All of these details play key roles in the child’s comfort level in a school setting. Exploring the facility with the child well before school starts is highly recommended. Watch what the child is drawn to, shies away from, and how the child interacts with the environment. These responses will provide important clues in preparation and planning for the first day of school.
3. Teacher The teacher is one of the most important parts of the child’s team. The teacher’s involvement with your child, teaching style, use of visual supports, willingness to adjust learning presentations as needed, use of technology, and willingness to learn how to meet the child’s needs, are crucial considerations. Finding an easy way to communicate with staff is important.
Some considerations to review with your key team members include:
- The general education teacher needs to attend IEP meetings
- Occasionally, it is recommended that teachers attend supervisorial/home program or clinic meetings. This is necessary if there is an outside program in place involving in-classroom aides and supervision of a behavioral program. If teacher attendance cannot be arranged, it is important to share any meeting minutes and/or have follow-up conversations between the program supervisor and teacher to keep everyone apprised of changes in the child’s program.
- Parents and professionals who work with your child inside or outside of school should work with the teachers to:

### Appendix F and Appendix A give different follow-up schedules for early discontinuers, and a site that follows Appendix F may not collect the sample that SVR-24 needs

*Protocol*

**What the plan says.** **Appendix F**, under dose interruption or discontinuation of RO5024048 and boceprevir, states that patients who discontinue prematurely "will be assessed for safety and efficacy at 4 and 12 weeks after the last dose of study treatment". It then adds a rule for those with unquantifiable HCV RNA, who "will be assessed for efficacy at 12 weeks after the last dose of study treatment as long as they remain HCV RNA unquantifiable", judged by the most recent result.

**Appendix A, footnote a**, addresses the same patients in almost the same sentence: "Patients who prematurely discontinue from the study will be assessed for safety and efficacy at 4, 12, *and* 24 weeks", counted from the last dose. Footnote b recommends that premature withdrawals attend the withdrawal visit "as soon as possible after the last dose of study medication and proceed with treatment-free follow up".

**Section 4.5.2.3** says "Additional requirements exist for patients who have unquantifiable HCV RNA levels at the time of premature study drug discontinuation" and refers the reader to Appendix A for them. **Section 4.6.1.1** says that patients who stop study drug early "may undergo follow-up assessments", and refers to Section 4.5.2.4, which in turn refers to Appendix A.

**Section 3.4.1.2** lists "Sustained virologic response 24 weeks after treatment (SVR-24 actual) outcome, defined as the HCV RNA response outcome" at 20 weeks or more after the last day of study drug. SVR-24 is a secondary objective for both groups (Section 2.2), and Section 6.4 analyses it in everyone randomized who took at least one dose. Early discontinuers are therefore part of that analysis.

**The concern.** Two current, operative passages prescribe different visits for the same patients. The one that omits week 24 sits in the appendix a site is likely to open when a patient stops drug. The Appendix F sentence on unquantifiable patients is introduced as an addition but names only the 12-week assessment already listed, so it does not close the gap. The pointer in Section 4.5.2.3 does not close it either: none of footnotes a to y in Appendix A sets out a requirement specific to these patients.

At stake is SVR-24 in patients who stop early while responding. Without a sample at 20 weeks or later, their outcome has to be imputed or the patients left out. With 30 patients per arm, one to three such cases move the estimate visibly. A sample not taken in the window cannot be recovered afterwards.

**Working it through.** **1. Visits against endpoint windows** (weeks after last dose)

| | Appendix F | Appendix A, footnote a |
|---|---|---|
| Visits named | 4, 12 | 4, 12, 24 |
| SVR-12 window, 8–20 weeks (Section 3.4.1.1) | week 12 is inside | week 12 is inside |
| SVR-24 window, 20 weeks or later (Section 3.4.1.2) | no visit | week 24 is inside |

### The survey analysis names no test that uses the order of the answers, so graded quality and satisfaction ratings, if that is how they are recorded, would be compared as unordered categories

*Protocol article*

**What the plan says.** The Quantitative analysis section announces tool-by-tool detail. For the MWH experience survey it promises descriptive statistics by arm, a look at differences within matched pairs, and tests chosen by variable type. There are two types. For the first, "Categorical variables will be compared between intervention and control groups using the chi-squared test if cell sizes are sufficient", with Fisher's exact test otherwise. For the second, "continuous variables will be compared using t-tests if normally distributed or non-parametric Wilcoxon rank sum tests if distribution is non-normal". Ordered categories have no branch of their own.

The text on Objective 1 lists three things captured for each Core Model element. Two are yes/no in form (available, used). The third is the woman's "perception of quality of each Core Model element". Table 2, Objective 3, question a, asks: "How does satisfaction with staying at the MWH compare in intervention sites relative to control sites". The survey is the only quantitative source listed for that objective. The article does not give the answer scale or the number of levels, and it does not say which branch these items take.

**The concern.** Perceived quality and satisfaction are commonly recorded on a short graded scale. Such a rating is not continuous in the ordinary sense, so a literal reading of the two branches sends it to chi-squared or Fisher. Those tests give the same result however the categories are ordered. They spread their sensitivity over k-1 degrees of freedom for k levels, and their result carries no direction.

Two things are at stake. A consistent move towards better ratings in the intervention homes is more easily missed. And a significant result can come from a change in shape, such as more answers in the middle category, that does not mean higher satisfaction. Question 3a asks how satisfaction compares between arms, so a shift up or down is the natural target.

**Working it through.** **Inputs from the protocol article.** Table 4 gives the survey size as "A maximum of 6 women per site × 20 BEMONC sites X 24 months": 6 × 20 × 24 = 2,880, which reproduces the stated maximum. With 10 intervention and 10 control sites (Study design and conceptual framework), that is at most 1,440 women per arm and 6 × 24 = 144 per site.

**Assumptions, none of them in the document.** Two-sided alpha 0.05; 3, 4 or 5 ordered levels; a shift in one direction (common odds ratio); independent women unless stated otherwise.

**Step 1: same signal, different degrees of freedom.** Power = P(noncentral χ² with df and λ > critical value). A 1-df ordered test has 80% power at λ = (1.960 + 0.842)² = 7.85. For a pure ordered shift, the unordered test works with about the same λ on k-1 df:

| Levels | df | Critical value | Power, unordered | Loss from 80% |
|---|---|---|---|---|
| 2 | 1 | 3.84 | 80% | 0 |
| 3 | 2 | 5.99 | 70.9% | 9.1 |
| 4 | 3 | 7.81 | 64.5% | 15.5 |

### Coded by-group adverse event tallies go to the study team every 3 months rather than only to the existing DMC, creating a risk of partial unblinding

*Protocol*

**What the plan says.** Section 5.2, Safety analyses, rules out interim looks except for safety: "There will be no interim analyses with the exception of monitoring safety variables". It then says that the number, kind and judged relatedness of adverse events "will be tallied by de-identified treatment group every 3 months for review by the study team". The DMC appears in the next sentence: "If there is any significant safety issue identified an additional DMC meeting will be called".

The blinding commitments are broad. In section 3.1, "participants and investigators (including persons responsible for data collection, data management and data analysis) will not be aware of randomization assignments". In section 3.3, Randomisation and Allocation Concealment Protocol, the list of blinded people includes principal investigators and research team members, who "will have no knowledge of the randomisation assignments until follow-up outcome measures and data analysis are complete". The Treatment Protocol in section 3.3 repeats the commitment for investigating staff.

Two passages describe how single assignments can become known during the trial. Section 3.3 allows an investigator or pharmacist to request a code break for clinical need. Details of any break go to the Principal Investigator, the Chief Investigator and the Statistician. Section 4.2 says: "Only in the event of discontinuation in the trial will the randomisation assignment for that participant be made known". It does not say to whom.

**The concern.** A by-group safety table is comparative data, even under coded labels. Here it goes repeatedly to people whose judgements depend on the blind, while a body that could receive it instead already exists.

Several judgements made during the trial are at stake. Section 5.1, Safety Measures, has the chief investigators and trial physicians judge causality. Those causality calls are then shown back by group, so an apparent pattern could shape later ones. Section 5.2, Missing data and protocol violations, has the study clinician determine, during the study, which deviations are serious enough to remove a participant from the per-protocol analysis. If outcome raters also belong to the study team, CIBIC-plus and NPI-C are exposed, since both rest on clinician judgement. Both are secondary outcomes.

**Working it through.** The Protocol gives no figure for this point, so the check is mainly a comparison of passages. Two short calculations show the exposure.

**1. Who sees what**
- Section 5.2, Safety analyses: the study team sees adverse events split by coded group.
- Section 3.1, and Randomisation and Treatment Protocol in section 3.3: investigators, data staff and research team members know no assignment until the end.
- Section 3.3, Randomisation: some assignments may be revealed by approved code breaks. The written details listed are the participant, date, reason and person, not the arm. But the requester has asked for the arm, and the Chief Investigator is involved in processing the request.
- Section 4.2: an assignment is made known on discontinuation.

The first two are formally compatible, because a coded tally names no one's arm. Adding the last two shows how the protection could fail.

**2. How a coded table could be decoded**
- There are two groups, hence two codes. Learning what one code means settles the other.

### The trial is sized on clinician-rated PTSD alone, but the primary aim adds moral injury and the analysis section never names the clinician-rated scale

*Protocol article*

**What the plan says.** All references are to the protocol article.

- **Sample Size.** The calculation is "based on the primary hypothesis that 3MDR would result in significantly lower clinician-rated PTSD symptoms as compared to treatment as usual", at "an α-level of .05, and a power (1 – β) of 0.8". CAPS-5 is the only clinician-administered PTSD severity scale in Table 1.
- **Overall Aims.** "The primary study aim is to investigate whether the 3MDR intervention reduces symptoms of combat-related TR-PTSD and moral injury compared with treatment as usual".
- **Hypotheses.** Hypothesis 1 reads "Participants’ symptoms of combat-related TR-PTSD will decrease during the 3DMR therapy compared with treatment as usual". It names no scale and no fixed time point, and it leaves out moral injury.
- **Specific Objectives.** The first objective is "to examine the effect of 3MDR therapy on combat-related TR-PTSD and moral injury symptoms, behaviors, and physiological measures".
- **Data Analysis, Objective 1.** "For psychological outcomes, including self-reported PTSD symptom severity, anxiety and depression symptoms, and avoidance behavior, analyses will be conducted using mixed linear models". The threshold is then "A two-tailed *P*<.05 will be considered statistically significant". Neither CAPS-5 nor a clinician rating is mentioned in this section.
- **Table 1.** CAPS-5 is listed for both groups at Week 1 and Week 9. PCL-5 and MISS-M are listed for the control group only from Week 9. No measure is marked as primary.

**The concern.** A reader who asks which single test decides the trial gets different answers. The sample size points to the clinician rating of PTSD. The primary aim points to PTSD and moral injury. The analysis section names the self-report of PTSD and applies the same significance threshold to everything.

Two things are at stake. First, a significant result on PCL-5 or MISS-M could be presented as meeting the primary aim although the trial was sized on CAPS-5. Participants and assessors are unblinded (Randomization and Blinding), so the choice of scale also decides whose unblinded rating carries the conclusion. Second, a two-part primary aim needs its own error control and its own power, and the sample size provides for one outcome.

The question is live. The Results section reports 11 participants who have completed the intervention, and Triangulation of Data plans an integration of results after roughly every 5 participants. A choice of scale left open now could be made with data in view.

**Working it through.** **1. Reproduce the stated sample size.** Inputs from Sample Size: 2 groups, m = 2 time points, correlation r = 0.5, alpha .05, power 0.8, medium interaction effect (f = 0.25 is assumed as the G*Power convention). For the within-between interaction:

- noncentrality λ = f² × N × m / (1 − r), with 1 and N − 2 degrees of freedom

- Make them an important part of the team.
- Support their efforts by helping in the classroom and/or with tasks needed to support the child in the classroom.
- Assist them with obtaining any necessary training or materials.
- Provide on-going support, receive their critical input, and troubleshoot as needed.
4. Support The school’s support staff plays a pivotal role in the child’s inclusion experience. These key players include: aides, resource teachers, the principal, and the school administration staff. All of the school’s staff should welcome inclusion.
Tools unique to each child may also include the following:
- A behavior plan: If the child has any negative behaviors, conduct a Functional Behavioral Assessment (FBA) and develop a Behavior Intervention Plan (BIP) to address issues identified in the FBA. Create a mechanism to log progress and educate staff on how to address any new behaviors that crop up.
- Required visual or auditory supports for the child: If the child has visual or auditory issues, it is important to identify strengths and to address any deficits in the classroom setting.